Very little is known about the early life of Edward Teach, not even his real surname, as false ones were often adopted by pirates to avoid harming their family's name. He was probably born c. 1680. It is believed that he was raised in Bristol, the second-largest city in England. He was most likely literate. He may have been born into a wealthy family, but this is unsubstantiated. It is believed that sometime around the end of the 17th century he travelled to Jamaica aboard a merchant vessel, possibly a slave ship. It has been suggested that during Queen Anne's War, which lasted from 1702 to 1713, he served onboard privateer ships as a sailor, but it is unknown when he joined the fighting, if indeed he did at all. Shortly after 1713, it appears that Teach moved from Jamaica to New Providence, then a lawless pirate society, and became involved in piracy, as did many who had been employed as privateers during the war.
Around 1716 he became a member of the crew of Benjamin Hornigold. Later that year Hornigold placed him in control of a sloop, and in 1717 Teach captained his own sloop in a series of raids on some cargo ships. He became very interested in Madeira wine, at one point scuttling a ship with all cargo save the Madeira wine it had been carrying. This campaign is the first mention of Teach as a pirate in his own right. In September of that year he met Stede Bonnet, who sailed as a pirate on the ship Revenge. Bonnet's crew was unhappy with his leadership, and Bonnet soon allowed Teach to take over as captain of the Revenge, leaving him and Hornigold in control of three ships, soon increased to four in late October. However, Hornigold insisted on attacking only non-British ships, perhaps because he had been a British privateer, and perhaps because he wished to be able to fall back on the defense of continuing in British employ if captured. His crew chafed under such restrictions, and he was demoted from captain, to be replaced by Teach. He soon left the fleet with only one sloop, and never spoke with Teach again.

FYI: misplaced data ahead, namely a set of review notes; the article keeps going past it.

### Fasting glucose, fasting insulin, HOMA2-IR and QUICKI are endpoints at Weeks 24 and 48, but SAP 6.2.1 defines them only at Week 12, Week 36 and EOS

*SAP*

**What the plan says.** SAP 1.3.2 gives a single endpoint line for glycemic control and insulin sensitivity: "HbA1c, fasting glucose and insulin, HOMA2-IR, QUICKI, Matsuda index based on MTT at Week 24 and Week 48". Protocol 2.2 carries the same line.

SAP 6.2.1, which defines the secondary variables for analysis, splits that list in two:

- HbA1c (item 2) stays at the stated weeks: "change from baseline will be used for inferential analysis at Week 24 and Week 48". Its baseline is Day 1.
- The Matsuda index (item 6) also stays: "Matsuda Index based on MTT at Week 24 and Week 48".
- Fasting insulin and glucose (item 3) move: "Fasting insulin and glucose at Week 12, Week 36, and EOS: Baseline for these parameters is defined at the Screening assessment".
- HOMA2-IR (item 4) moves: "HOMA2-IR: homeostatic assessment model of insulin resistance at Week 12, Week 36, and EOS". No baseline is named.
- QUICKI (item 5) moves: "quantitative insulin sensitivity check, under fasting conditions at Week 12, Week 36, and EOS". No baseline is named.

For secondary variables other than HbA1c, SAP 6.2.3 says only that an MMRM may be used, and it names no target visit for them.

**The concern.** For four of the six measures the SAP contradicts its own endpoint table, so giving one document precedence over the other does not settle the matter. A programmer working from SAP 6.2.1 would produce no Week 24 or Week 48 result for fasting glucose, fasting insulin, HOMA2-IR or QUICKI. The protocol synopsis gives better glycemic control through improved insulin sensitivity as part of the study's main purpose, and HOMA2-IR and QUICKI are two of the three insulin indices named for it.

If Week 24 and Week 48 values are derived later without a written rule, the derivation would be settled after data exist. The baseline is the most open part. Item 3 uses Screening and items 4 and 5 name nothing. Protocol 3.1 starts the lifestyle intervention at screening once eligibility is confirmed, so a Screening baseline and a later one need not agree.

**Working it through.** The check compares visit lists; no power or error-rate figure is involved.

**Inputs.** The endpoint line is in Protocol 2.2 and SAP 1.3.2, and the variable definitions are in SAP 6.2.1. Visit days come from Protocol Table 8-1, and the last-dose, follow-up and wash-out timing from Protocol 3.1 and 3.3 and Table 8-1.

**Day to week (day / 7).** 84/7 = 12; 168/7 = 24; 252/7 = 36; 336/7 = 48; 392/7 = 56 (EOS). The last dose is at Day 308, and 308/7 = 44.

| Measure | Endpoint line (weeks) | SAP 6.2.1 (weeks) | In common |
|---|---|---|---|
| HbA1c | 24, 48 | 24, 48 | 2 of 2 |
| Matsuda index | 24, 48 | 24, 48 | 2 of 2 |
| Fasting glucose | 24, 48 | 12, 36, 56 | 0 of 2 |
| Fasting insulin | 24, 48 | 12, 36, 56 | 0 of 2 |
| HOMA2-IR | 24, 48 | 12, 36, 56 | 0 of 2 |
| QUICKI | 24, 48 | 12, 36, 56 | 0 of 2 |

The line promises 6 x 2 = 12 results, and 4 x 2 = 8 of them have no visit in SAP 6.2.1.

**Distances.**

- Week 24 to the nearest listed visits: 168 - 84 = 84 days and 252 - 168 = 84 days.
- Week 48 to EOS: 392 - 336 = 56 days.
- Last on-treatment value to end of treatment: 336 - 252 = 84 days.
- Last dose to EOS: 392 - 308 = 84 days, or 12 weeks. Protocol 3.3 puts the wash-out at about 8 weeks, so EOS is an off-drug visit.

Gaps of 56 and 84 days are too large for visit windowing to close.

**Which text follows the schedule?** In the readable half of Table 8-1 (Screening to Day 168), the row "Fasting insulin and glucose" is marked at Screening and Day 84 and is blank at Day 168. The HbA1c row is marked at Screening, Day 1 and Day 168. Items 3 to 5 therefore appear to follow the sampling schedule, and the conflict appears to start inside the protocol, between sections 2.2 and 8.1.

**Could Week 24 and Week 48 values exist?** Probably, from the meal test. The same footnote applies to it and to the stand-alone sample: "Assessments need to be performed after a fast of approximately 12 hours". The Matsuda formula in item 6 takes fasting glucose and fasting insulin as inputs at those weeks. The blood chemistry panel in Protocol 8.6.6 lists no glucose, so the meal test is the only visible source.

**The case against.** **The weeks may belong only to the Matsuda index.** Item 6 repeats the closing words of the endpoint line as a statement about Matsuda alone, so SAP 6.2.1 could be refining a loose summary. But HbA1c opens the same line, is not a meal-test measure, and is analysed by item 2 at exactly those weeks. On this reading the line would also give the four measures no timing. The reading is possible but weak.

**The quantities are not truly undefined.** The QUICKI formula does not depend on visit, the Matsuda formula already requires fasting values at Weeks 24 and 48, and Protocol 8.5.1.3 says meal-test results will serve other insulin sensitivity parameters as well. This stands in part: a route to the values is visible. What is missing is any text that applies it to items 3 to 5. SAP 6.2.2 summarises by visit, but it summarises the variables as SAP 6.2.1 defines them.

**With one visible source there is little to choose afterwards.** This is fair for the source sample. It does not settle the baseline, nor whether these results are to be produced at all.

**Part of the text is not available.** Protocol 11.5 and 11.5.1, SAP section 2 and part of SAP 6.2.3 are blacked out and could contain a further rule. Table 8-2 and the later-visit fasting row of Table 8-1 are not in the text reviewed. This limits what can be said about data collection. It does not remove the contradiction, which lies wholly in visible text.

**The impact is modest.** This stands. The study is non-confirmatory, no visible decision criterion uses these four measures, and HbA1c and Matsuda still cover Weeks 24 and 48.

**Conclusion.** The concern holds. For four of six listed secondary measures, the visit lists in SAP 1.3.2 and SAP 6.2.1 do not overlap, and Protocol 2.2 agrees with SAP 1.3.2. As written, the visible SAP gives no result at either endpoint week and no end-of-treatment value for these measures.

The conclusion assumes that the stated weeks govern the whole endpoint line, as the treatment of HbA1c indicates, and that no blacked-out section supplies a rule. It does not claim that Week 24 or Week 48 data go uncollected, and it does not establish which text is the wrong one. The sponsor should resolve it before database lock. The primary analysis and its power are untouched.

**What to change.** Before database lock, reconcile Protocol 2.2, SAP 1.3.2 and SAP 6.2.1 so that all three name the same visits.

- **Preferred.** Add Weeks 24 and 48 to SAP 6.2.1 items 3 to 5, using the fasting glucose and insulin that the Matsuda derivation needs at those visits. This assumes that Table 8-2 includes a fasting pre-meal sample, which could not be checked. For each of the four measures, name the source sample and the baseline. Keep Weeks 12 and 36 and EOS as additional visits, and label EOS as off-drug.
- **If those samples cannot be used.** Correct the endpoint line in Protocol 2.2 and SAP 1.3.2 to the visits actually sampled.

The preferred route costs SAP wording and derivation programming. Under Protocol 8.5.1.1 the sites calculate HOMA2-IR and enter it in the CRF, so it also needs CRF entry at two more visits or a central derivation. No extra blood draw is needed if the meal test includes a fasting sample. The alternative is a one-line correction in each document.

Major Story Arcs
In late November, Teach waylaid a French vessel, La Concorde, which was carrying slaves. Most of the slaves he left on a nearby island where they were later recaptured, though it is possible he also recruited some of them to the ship. La Concorde, on the other hand, was re purposed and renamed Queen Anne's Revenge. Soon after he attacked the Great Allen, and, after disembarking the crew and emptying the holds, burned the ship. it is estimated that his crew contained some 150 men, and he was in control of one ship, a briganteen and a sloop. In December he attacked the sloop Margaret, ransacking it before allowing the captain, Bostock, to return to his ship unharmed. Bostock provided the first description of Teach as having a large black beard. He also described Teach as having only two ships, having at some point lost the briganteen. He was next spotted in early February, when he was seen scuttling a ship around Hispaniola. In March they encountered the ship Adventure, captained by David Harriot. Teach invited Harriot to join the pirates, and he did so. They soon added another four sloops and a ship to their group, bringing the total to eight. In April they added another two ships, and proceeded towards South Carolina. There, in May of 1718, Teach and his flotilla of ships blockaded the Charleston harbour. He attacked some nine ships, including the Crowley, which contained several prominent members of Charleston society. Teach demanded medical supplies, and threatened to execute his numerous hostages if he was refused. His demands were agreed to, and he was finally given the supplies he requested. True to his word, he allowed the hostages and their ships to go free, though he did take many of their valuables.